There are many different kinds of CSS and UI frameworks available in the market that claim to be both very responsive and highly functional. And in that long line, Bootstrap and Angular Material stand tall. Both of these frameworks have been competing for first place for a long time and any kind of definite result is yet to come.
Every business owner or developer that wishes to create a responsive web app must use frameworks with better UI capabilities and that’s why you have to carefully go through the detailed comparison between Angular Material and Bootstrap. Both frameworks have some similarities but they have many differences as well. If you want to get to the bottom of Bootstrap vs Angular Material, you don’t only have to have basic knowledge about them but also be aware of their strengths and weaknesses. Only then can you make an informed decision for your projects.
Therefore, in this article, we will try to understand what these frameworks are and test them on some basic features of a responsive web app. So, let’s get started.
Introducing the contenders – Bootstrap vs Angular Material
Bootstrap is a front-end framework for developing web and mobile applications. Bootstrap was designed to be responsive and mobile-first, which means it’s designed to work with any device, not just desktop computers.
Angular Material is a robust set of components that work together to create a rich user experience. The goal of Angular Material is to provide a consistent set of UI components throughout your application so that you can easily add or remove components without having to change the underlying code.
Differences between Bootstrap and Angular Material
Forms & Input
The forms & input components are the backbones of any form-based application. The Bootstrap toolkit offers several different input components that are built to help you build forms for all kinds of content, from text inputs to checkboxes and radio buttons.
The Angular Material team has built powerful input plugins that make it easy to add custom markup, validation, and even Angular routing support to your form inputs.
Buttons and Button group
The buttons in Angular Material are flat and have a radius of 2px. They have a border radius of 3px. The button in Bootstrap has a flat color, too, but it also has rounded corners. Buttons in Angular Material are grouped by default. In Bootstrap, each button is on its line.
UI and UX
Menu or Navbar
The Bootstrap navbar provides a simple navigation bar with buttons for back and forwards navigation, as well as an optional dropdown menu. The dropdown menu can be used to display the top-level menus of a website or app, such as “Home”, “Settings”, etc. It is also possible to customize the appearance of the dropdown menu by adding extra information such as icons and text labels.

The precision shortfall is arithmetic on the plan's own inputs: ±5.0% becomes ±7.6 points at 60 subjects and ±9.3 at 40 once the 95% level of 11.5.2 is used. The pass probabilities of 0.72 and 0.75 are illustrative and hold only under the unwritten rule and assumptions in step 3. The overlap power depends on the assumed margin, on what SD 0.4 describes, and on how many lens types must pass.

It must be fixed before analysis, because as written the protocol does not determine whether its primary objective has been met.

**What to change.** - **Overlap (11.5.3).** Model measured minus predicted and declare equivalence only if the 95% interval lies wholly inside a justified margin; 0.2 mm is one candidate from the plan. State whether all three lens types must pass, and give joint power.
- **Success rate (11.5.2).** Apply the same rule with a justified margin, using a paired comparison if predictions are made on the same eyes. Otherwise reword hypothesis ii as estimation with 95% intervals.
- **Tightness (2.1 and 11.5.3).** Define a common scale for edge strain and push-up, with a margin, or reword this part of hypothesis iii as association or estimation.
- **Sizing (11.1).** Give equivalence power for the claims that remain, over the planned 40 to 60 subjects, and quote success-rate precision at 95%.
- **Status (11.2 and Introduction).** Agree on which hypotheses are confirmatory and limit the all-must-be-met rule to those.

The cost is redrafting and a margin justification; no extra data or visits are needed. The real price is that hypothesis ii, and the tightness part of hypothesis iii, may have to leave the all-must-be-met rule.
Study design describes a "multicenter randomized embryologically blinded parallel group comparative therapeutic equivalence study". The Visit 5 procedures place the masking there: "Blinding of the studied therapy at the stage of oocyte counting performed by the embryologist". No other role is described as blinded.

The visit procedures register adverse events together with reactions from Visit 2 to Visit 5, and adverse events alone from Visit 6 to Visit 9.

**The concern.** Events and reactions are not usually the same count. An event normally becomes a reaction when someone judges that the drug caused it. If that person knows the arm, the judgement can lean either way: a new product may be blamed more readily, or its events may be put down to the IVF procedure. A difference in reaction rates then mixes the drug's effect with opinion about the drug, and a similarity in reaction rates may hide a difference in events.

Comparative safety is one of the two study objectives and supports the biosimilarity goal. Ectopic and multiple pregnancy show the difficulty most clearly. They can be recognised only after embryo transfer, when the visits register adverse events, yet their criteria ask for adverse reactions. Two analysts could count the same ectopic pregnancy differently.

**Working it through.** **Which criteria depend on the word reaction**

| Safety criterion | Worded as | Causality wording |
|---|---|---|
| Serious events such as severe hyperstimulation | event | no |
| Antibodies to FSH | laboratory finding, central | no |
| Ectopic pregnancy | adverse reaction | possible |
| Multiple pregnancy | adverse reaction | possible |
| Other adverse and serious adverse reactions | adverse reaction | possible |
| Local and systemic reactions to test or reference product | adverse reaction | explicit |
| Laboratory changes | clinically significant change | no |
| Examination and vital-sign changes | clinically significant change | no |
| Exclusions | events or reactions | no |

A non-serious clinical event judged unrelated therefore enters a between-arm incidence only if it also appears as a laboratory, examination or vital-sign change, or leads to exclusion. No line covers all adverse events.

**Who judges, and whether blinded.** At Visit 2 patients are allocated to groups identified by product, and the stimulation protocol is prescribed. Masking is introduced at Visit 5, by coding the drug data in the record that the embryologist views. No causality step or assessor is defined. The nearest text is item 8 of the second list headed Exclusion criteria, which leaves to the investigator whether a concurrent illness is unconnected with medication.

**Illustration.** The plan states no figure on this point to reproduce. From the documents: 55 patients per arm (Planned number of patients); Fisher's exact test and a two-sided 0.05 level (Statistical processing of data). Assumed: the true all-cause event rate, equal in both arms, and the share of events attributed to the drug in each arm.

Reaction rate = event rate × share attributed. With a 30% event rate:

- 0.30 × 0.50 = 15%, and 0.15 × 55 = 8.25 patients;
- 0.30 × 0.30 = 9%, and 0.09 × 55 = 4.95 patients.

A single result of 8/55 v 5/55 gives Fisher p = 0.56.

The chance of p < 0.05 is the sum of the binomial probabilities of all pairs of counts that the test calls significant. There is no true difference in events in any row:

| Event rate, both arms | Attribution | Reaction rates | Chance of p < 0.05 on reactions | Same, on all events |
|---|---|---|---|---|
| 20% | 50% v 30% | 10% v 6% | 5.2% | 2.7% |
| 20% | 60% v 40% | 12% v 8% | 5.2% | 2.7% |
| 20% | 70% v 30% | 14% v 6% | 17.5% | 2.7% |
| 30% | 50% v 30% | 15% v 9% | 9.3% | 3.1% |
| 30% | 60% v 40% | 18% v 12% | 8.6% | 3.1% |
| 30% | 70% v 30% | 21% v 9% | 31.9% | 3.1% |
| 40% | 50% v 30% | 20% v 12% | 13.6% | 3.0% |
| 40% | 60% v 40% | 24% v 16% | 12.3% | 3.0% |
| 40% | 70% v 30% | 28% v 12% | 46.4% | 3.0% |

Angular Material has a built-in tabbed menu system that provides support for nested submenus as well as tab sections that display options from all levels below it in the hierarchy. The tabs can be styled with icons, text labels, and background images so that they look consistent with other elements on the page.
The card is a small module that provides a Material-style card component for Bootstrap. It allows you to nest cards within cards and provides a small set of styles and behaviors for the cards.
Material UI has its card component, but it’s more feature rich than Bootstrap’s Card, which makes it more difficult to use in certain situations. Card supports:
- Responsive design
- Customizable colors and sizes
- Flat and rounded corners
The responsive-oriented approach
The responsive-oriented approach of Angular Material is the main difference in comparison to Bootstrap. While Bootstrap has a fixed grid system, Angular Material uses the Flexbox layout system for its UI elements.
Flexbox is a new CSS property that allows developers to create more flexible and predictable layouts for their web apps. It is based on the concept of aligning content to any edge of an element, rather than just to the center. This means you can use Flexbox to create a single-column layout with equal-height columns that adapts to different screen widths, or you can have multiple columns that are sized differently according to the size of their content area.
In addition to this, Flexbox also allows developers to define how much space each item takes up on the page. This means you can easily create responsive layouts by using Flexbox.
The expansion panel is a feature that allows you to add new sections to your page when you want to. This can be used for things like headers and footers, as well as sidebars or other smaller pieces of content.
Angular Material has a built-in expansion panel which works similarly to Bootstrap’s panel, but it also includes a few extra features.
This includes the ability to collapse and expand the panel, as well as being able to change its width on the fly.
Who’s better? – Angular Material vs Bootstrap
After reading these differences, I’m sure you have come to understand what Bootstrap and Angular Material are capable of and what their limitations are. From the factors discussed above, you must have also realized that bootstrap is more suitable for creating user-friendly web and mobile apps. On the other hand, the UI component library of Angular Material is more useful for adding reusable components to speed up your projects.
Developers must carefully choose from Bootstrap vs Angular Material as per the requirements of their project keeping their pros and cons at time. I hope this helps, thanks for reading!